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Given a set of transactions, and other parameters required to create a block, how many candidate blocks are possible per second? How many of them are valid?

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There is an unlimited number of possible candidate blocks since changing any one detail, either the order in which it is presented within the block or, by one bit difference will make a separate candidate block because the random guess and the hash for that block will be completely different. In practice there is usually only one candidate block in existence at a time, sometimes two. Another name for candidate block is potential tip.

Some people refer to the block that a miner is trying to mine as the candidate block, in which case every miner has their own individual candidate block that they work on until it is either a) mined or, b) replaced because a new tip is received.

  • Thanks for that informative answer! I figured out a bit more about the question (homework problem) and I wish to share the details with you: So we know that the header for a potential tip requires the version, the hash of the prior block, and the target. The question asks us to keep these constant. Next, we also need the Merkle root of transactions, the timestamp, and the nonce value. Since the question says per second, the timestamp can be left constant. If there are n txn we can have n! Merkle roots. But how many nonces can we have. I think that's what the question is asking. – DeltaBourne Jan 27 '18 at 0:24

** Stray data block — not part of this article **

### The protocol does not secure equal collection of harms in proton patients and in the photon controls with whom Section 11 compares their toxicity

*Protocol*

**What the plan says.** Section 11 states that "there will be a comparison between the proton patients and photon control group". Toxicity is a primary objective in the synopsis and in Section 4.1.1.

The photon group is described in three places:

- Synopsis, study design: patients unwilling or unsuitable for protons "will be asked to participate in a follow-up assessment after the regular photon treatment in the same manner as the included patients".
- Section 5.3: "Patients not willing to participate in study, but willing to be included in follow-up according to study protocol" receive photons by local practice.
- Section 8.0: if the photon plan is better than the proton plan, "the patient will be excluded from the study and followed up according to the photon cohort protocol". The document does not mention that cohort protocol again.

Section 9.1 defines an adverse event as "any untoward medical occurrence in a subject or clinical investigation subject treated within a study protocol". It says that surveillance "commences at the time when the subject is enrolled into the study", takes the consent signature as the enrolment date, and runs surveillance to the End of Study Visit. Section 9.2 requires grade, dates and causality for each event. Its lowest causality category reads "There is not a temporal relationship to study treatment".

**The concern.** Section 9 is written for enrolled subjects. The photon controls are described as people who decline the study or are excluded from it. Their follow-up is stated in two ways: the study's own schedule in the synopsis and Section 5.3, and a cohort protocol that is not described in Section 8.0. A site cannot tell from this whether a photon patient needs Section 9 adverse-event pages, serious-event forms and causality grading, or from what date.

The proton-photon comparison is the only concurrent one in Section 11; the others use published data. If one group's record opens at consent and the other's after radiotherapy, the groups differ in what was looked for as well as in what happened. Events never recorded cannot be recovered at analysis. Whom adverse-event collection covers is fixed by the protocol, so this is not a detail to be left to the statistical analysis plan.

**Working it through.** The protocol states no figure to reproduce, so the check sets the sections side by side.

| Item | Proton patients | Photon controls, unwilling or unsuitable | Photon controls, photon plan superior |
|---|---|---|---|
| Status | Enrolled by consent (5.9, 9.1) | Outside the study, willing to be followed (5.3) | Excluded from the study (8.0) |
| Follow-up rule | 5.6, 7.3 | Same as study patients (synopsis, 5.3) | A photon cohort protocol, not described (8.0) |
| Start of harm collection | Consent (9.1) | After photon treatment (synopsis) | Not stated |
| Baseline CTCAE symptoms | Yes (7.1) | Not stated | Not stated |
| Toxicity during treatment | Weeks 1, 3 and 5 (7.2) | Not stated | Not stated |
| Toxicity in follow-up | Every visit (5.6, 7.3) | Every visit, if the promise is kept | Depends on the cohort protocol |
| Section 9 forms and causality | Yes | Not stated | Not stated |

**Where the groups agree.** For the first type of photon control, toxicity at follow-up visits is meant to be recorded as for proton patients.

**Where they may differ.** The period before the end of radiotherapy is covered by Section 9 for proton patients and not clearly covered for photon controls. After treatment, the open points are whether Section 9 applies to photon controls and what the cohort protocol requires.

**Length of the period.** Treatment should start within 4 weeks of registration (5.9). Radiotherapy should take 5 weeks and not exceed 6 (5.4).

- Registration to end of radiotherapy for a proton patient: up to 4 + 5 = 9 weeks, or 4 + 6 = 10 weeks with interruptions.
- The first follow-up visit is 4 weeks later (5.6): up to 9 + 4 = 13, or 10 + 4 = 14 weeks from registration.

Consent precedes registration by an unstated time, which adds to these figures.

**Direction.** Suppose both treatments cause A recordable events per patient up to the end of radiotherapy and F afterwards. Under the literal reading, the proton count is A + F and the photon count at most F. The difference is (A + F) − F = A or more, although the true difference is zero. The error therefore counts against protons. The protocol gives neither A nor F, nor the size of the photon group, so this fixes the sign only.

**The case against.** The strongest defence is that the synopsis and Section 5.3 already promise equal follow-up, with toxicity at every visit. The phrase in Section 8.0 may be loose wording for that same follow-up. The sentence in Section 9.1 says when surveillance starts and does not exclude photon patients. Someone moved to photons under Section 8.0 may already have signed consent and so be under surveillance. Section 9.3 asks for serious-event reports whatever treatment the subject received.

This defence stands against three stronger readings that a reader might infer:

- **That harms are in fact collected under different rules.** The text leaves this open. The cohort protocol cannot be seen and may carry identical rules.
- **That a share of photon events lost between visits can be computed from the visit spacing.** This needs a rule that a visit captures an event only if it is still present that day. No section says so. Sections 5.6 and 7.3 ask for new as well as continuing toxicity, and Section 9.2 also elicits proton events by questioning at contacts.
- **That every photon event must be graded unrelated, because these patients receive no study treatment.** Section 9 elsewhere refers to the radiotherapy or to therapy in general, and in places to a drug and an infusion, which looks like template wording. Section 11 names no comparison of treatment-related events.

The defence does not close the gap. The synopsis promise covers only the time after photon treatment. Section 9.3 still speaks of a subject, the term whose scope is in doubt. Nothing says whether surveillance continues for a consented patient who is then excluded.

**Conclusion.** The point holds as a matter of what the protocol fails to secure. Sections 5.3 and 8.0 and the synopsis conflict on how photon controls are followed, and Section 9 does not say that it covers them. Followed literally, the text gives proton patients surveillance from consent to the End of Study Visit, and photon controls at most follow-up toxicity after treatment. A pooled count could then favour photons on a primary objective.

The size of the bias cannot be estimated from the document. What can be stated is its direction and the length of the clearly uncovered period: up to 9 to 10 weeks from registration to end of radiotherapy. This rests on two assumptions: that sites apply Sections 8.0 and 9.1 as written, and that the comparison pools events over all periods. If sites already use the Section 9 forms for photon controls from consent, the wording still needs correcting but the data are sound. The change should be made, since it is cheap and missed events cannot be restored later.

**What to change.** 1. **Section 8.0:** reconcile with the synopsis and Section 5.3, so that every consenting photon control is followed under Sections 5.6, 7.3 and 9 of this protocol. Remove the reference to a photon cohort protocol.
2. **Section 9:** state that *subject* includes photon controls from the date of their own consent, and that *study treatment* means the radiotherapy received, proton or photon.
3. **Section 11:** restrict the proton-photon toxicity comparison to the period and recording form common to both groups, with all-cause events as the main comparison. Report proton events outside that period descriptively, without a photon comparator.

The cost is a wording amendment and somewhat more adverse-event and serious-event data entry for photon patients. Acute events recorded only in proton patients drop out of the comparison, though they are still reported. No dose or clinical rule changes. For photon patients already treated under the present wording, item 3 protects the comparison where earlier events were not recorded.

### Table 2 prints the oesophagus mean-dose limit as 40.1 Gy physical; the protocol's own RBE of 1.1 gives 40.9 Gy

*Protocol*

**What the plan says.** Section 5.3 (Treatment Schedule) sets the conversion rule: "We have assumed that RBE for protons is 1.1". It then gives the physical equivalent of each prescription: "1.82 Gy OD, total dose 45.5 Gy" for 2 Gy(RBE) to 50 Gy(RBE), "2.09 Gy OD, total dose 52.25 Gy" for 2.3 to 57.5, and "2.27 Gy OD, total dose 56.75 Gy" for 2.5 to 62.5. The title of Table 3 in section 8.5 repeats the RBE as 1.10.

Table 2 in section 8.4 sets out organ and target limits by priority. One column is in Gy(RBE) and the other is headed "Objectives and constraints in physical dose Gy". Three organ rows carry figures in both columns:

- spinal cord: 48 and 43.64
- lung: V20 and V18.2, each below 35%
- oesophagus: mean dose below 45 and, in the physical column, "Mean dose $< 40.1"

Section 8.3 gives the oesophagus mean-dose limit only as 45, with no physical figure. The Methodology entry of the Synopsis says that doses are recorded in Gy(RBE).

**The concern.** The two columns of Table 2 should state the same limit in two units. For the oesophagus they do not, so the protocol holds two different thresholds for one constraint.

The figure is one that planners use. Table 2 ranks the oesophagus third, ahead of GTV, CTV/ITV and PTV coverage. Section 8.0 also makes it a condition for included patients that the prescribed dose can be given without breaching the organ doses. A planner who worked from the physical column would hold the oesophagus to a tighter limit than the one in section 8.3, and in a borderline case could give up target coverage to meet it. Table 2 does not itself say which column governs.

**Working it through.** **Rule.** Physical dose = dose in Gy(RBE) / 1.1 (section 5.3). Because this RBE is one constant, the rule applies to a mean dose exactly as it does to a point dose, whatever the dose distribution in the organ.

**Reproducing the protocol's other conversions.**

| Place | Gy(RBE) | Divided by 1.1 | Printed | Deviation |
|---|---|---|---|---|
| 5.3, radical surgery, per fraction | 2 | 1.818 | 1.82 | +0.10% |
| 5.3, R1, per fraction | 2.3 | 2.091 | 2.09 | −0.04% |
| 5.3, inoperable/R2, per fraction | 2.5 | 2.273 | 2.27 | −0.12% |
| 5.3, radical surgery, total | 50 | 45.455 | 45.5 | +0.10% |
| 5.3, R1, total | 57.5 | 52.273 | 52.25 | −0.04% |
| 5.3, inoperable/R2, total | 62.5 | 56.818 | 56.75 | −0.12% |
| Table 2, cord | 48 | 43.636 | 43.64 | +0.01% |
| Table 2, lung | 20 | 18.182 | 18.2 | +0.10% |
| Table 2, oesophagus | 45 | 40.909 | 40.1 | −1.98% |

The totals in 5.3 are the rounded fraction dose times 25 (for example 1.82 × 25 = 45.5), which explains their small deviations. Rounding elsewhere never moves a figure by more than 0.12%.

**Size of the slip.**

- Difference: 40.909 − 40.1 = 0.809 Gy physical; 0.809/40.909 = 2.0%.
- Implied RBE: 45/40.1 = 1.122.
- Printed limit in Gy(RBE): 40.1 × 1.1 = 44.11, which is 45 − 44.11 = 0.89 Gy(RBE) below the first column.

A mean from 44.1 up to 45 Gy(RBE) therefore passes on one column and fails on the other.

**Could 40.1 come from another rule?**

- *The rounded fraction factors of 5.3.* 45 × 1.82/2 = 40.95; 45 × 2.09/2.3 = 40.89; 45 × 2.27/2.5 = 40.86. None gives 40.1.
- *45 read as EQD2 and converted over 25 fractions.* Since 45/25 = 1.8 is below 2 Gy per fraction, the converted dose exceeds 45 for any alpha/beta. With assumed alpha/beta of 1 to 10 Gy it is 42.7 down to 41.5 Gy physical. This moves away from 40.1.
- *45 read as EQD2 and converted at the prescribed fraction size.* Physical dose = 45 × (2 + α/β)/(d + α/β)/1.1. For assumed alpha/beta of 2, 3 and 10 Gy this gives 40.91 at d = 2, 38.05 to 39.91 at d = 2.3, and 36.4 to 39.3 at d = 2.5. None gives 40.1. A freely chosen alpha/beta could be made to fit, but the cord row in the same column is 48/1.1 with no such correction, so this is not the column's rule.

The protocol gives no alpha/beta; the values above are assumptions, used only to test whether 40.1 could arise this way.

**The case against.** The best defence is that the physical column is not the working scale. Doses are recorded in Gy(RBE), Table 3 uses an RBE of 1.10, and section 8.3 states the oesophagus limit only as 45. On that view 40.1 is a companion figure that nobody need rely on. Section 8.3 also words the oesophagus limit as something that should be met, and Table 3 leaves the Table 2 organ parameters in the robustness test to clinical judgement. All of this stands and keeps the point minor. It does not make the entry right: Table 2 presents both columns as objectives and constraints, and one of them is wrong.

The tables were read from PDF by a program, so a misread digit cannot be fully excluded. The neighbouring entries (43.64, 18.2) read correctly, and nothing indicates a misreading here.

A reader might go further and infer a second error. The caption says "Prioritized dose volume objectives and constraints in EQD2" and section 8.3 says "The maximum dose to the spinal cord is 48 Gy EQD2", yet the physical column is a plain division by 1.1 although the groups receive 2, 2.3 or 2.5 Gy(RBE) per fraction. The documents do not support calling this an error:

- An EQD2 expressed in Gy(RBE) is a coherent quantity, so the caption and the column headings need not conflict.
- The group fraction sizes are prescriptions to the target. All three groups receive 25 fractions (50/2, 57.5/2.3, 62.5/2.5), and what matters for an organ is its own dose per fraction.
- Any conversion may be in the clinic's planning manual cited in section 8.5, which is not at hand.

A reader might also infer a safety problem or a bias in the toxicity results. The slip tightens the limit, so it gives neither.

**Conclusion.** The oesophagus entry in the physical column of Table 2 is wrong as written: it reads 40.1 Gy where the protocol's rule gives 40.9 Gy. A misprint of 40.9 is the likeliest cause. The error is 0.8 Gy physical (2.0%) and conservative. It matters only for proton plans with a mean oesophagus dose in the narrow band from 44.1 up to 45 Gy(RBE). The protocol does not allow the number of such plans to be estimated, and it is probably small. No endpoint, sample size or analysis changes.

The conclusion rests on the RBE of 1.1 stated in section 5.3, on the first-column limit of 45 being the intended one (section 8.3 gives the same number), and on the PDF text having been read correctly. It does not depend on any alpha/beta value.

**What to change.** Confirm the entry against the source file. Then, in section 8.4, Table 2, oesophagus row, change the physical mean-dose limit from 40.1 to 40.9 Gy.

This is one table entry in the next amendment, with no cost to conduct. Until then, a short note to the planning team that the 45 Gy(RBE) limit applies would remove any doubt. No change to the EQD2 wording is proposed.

• I just found out that a nonce is only 4 bytes (2^32 values) long. So there is a way to run out of them. So I think the total values = n! * 2^32. But the question is, how many of them are valid, given that the target is fixed? – DeltaBourne Jan 27 '18 at 0:30
  • From here: en.bitcoin.it/wiki/Block_hashing_algorithm 'Whenever Nonce overflows (which it does frequently), the extraNonce portion of the generation transaction is incremented, which changes the Merkle root.' – Willtech Jan 27 '18 at 0:53
  • @DeltaBourne Reading your comment, it seems that the actual answer is, it depends on the number of hashes computed per second. I presume however that you are supposed to come up with a numeric value meaning what is the technical limit. The answer should be the technical limit of sha256(sha256(x)). The interesting question is, does hashing a hash reduce its resolution? If the answer is supposed to be limited to the number of possible blocks meeting consensus rules per second, then it depends on the current difficulty and the number of hashes computed per second. – Willtech Jan 27 '18 at 0:59

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